February 14, 2013
April Loves Eddie
I have my own story of unrequited love. It's a sad tale. And it started in the third grade.
It was February and we were getting ready for our annual Valentine's Day party. I was sure to get lots of Valentines because the boys had voted several weeks before, and had chosen me as the girl they would mutually like. To show their sincerity they had been writing me letters, singing me songs, and chasing me around the monkey bars. They had even flipped their eyelids at me.
Though I secretly enjoyed their attention, I'd walk by them, nose in the air. I had only one love, the leader of their pack: Eddie (Last name unremembered). He had fabulous hair and a really cool binder with a picture of Han Solo on it. He had also professed his love to me during a violent game of dodge ball.
But I couldn't bring myself to say it back. So I played it cool instead.
As Valentine's Day drew nearer, and my need to play kiss and catch with Eddie exclusively controlled my every thought, I came up with a plan. "You need to buy me two sets of Valentine's cards," I said to my mother. "We have a very big class this year."
It was a lie of course, but I couldn't tell my mother the truth: that one of those sets of cards- the entire Tweety Bird collection - was going to Eddie (Last name unremembered).
I spent the evening before our class party adding personal messages to all 32 cards, convinced that when he read "I like your hair" and "Your dad looks a little bit like Mr. Rogers," he would sweep me off my feet and we'd spend every lunch recess thereafter playing dodge ball together.
It was a solid plan. After all, he loved me. I just had to let him know I reciprocated the feeling.
The morning of Valentine's Day our classroom was filled with excited chatter. We waited anxiously for Miss Wilson to announce that it was time to deliver our cards into the red, construction paper envelopes we had glued together the day before. Finally, we were called, alphabetically by first name, to the front of the class. I was first to contribute. With sweaty hands and a beating heart I made my way forward. The class leaned in to watch. Would I have Snoopy or Star Wars cards? Would there be candy in them? As the first card deliverer, I was setting the bar.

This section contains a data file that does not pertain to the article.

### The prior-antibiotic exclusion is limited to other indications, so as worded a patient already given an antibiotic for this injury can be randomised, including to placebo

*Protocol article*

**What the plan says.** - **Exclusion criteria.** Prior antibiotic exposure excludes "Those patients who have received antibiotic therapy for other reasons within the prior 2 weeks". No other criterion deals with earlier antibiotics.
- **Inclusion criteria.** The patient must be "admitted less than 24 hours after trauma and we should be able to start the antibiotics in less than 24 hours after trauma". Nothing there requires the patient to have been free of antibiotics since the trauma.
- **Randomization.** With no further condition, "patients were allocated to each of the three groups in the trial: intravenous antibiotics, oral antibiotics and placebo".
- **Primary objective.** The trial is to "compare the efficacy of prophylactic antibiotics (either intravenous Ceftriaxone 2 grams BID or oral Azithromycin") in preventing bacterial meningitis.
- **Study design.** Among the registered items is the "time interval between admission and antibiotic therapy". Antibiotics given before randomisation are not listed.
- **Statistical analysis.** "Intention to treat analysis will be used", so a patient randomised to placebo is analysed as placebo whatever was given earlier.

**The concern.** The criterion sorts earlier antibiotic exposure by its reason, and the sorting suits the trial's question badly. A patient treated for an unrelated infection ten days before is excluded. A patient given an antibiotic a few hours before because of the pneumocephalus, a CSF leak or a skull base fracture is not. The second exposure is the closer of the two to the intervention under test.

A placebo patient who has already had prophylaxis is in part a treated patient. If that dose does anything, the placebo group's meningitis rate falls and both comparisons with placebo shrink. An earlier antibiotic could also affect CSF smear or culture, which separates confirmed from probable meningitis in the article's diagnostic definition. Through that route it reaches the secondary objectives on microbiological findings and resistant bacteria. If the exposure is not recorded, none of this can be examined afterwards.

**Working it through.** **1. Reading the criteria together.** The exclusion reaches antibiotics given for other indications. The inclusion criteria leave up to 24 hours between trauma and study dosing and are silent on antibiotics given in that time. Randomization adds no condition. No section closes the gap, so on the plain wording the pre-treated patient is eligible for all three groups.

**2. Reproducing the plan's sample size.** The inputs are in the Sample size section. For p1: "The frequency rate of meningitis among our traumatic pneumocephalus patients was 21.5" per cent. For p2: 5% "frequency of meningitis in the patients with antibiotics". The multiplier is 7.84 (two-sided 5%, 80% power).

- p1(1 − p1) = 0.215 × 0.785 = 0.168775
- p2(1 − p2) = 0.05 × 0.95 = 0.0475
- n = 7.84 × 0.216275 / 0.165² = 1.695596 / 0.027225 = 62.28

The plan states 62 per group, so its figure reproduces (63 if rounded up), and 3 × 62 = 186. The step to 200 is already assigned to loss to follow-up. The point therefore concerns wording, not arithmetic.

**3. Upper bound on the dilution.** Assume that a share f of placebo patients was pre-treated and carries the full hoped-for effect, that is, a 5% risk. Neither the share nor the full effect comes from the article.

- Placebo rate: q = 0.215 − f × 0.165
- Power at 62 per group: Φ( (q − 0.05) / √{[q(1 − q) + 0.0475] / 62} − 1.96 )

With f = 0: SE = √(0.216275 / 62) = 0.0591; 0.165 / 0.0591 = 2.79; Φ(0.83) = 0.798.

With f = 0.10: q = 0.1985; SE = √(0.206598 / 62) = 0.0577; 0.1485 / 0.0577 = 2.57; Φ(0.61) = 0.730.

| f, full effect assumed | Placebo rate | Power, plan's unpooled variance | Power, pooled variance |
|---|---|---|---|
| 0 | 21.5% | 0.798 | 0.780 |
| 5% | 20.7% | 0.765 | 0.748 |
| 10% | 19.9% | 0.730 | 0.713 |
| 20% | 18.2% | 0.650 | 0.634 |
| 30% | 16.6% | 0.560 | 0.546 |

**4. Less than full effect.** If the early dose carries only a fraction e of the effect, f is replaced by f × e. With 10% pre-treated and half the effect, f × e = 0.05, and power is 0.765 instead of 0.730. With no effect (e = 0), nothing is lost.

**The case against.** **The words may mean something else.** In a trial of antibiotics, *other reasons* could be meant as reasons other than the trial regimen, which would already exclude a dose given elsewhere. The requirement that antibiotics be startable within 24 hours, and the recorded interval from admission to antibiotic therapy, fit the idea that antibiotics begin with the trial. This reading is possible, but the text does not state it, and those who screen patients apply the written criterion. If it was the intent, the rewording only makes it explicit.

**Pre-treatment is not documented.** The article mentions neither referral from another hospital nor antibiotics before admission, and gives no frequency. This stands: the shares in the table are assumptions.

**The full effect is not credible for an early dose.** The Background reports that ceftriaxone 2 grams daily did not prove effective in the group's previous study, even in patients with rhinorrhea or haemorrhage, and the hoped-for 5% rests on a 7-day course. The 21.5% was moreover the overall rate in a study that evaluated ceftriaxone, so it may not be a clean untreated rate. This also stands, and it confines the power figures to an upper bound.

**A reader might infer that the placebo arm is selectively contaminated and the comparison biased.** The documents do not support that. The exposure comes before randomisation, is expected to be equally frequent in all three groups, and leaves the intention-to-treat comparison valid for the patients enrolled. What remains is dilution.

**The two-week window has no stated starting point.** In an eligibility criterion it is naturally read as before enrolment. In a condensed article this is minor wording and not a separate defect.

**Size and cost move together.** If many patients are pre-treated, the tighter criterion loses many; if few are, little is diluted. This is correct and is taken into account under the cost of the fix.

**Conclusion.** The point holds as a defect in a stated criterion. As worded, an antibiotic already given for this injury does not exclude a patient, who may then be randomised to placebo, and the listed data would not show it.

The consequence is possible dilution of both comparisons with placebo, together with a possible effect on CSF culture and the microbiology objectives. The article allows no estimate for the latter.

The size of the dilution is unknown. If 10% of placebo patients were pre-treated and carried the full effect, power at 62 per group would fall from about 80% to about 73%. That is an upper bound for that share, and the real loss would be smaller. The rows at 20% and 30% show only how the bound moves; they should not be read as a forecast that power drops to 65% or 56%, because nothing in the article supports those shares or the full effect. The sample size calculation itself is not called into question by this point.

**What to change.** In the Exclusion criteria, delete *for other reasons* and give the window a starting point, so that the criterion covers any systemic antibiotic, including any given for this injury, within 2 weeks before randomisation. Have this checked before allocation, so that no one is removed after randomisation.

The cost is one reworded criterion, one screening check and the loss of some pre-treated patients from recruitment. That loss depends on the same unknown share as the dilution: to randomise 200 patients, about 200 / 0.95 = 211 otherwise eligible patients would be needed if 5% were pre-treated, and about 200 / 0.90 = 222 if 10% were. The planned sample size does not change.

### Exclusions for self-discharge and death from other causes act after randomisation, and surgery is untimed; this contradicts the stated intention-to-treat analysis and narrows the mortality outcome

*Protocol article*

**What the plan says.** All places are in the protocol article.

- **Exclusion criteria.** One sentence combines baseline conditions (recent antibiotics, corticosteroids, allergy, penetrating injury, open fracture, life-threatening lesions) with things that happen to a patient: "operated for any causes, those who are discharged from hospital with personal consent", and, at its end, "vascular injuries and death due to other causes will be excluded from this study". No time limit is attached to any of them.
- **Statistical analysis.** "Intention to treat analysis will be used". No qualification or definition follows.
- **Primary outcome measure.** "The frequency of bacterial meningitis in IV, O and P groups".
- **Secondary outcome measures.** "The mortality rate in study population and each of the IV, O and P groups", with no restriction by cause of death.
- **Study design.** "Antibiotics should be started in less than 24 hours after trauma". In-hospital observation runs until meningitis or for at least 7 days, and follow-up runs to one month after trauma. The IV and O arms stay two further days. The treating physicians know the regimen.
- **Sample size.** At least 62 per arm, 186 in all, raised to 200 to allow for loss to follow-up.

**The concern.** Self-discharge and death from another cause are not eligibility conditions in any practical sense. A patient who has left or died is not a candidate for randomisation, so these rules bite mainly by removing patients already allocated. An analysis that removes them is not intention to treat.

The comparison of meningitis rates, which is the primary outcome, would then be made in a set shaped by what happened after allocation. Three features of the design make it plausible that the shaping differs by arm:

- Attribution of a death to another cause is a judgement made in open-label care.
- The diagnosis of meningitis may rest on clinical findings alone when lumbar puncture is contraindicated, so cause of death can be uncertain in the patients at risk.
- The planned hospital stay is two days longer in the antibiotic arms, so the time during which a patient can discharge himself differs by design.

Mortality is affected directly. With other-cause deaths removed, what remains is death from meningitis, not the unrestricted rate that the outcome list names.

Drop. Drop. Drop.
I put each card into its corresponding envelop. A few of my classmates slumped back when they saw that there were no lollipops taped to them. A few others looked relieved to see that my parents were as cheap as theirs.
Drop. Drop. Drop.
At last I came to Eddie's pocket. It was red and beautifully decorated with stick figure drawings of Indians and dinosaurs. I ran my hand discreetly across it before dumping 32 cards inside.
A collective gasp rang through the class. An entire box of Valentine's cards going into just one envelop? No one had ever dared such a feat. Maybe I would be hailed a hero.
My dreams were short lived, however, as the students broke out into that most horrible childhood chant: April and Eddie sitting in a tree. I turned as red as Eddie's envelop, delivered the remaining cards to the undeserving pockets of the other students, and raced to my seat.
As I passed by Eddie's desk I offered him a shy smile. He turned his head away.
I slid into my seat as the chanting continued. Eddie wouldn't look at me. I had brought disgrace to the third grade alpha male. And I was being shunned.
At lunch recess Eddie (Last name Jerkface) sat on the grass surrounded by his cronies. The girls let me know that he was reading each of my cards - complete with special handwritten messages - out loud to his friends. I could see them through the cafeteria window as I nibbled on my sandwich. With each card he read the boys doubled over in laughter. I never left the lunchroom.
By the end of the day the boys voted in a new girl to like: Audra (Last name Bitch). They threw rocks at her, chased her around the monkey bars, and even flipped their eyelids at. her. She squealed appropriately at each gesture and didn't snub a one of them.
For the remainder of the school year she was Queen and I was forever known as 'that girl that won't stop following Eddie' (Last name go-f-yourself) around.
I moved away the following year but I kept track of Eddie through friends. After high school he married twice, had seven kids, and made a career of selling farm supplies.I hear he does okay for himself.
Love is a strange and wonderful thing and I'm not sure why we chase it. But we do. Even when we are young. And the trials and tribulations of keeping love, once found, continue through the rest of our lives.
If you're not careful, in the time it takes to dump 32 cards into a construction paper envelop, it can be gone.